Two men – Christopher Brown, 21, and Matthew Mahrer, 22 – were arraigned on multiple counts over the weekend, court documents show. They were arrested in connection with a threat against a synagogue in New York.
“As alleged, the two defendants possessed a firearm, a large capacity magazine, ammunition, an 8-inch-long military-style knife, a swastika arm patch, a ski mask and a body armor. bullets, among other things,” Manhattan District Attorney Alvin Bragg said. told CNN in a statement.
“A potential tragedy was averted when they were intercepted by police at Penn Station, as online postings indicated an intent to use these weapons at a Manhattan synagogue,” Bragg added.
The incident came the same month an 18-year-old New Jersey man was accused of making an online manifesto with threats to attack a synagogue, and weeks after the fourth anniversary of the shooting of the Synagogue Tree of Life – deadliest mugging of all time. on Jews in the United States. And in January, a man held four people hostage at Congregation Beth Israel in Colleyville, Texas; the standoff lasted 11 hours.
Jonathan Greenblatt, CEO of the Anti-Defamation League, has warned of what he believes is growing hatred in the United States.
“There’s no question the hate is on the rise,” he told Erica Hill on CNN At This Hour, and added that anti-Semitism often goes hand in hand with anti-LGBTQ discrimination.
After the discovery of the most recent plan to attack a Jewish house of worship, New York Governor Kathy Hochul called for greater support “for communities that are potential targets of hate crimes.”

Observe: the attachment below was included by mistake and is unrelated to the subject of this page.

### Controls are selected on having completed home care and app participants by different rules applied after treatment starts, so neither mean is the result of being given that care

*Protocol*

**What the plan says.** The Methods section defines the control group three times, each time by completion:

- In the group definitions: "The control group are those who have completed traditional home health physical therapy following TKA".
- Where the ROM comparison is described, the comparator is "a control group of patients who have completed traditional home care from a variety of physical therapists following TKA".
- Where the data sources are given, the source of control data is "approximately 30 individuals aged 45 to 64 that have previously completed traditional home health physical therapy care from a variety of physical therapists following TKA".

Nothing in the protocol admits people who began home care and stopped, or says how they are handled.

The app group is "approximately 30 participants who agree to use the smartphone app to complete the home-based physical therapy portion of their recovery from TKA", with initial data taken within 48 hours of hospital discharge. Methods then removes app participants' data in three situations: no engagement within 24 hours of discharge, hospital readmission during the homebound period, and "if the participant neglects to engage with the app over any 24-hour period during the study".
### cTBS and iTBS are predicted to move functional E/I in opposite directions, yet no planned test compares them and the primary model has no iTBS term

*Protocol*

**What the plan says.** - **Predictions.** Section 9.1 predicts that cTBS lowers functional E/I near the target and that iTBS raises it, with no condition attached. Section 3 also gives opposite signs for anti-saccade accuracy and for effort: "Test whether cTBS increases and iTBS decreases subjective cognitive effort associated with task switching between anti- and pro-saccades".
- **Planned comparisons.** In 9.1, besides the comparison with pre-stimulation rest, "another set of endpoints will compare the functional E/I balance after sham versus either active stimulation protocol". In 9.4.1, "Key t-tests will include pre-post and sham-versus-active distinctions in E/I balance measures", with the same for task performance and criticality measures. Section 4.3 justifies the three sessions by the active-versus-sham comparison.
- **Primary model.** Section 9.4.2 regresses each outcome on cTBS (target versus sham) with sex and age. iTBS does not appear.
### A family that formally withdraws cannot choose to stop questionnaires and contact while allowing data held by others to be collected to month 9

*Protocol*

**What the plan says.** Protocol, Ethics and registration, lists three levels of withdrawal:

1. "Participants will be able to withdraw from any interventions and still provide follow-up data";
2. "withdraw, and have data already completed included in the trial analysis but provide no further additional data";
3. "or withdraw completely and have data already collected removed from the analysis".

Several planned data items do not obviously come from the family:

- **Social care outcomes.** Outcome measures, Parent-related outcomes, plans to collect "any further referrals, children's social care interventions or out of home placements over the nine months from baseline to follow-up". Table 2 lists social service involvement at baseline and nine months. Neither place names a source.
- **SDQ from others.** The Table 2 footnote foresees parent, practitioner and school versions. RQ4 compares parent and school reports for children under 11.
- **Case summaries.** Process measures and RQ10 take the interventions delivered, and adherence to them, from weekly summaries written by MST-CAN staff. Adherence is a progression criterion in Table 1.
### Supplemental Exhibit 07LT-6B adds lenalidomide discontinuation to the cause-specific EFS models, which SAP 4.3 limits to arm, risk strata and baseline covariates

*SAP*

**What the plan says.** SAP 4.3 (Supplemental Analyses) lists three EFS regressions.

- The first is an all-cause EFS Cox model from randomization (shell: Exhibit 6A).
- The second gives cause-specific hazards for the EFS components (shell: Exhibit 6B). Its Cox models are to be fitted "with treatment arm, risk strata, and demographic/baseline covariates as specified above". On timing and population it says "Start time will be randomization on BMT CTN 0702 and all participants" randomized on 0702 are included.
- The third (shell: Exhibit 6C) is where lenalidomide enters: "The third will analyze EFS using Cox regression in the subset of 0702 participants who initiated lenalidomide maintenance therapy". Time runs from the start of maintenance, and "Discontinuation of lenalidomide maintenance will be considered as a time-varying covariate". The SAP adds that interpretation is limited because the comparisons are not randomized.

“Here in New York,” she said, “we will not tolerate violence or bigotry toward any community. We are united against hate – today and every day.
The 19-year-old man accused of killing 10 people and injuring more than a dozen others at a supermarket in a black neighborhood of Buffalo, New York, earlier this year is expected to plead guilty to the charges against the state, said a lawyer for the victims. week, although his court appearance has been postponed.
This development in the May 14 mass shooting case is a reminder that for many black people in the city’s Masten Park neighborhood, Tops Friendly Market, where the carnage unfolded, is much more than a grocery store.
“Tops Market was a place of community, a safe space for us to meet, talk, be together,” local business owner Phylicia Dove told my CNN colleague Alaa Elassar. “There is no one here who has not visited this Tops. It was ours. Even though it wasn’t the best, it was ours, and now our safe space has been infiltrated and taken away from us and it’s something we mourn.
Another resident, Martin Bryant, further explained the importance of Tops, which peacefully reopened over the summer.
“Tops has been a big boost for the community. In fact, we had a grocery store of our own. It wasn’t a convenience store like a 7-Eleven. It was a real grocery store. It made everyone happy,” he told Elassar. “Local leaders fought for this.”
Dove pointed to the fear that has gripped many black Americans in Buffalo and elsewhere in recent years, as vital community centers — such as historically black colleges and universities and the Emanuel African Methodist Episcopal Church in Charleston, South Carolina , where in 2015, nine black parishioners were shot. during Bible study – were scarred.
“Where can we exist and be black and safe?” she asked. “And if it’s not our grocery store or our church or any other place where we’ve been shot before, where do we go to exist freely?”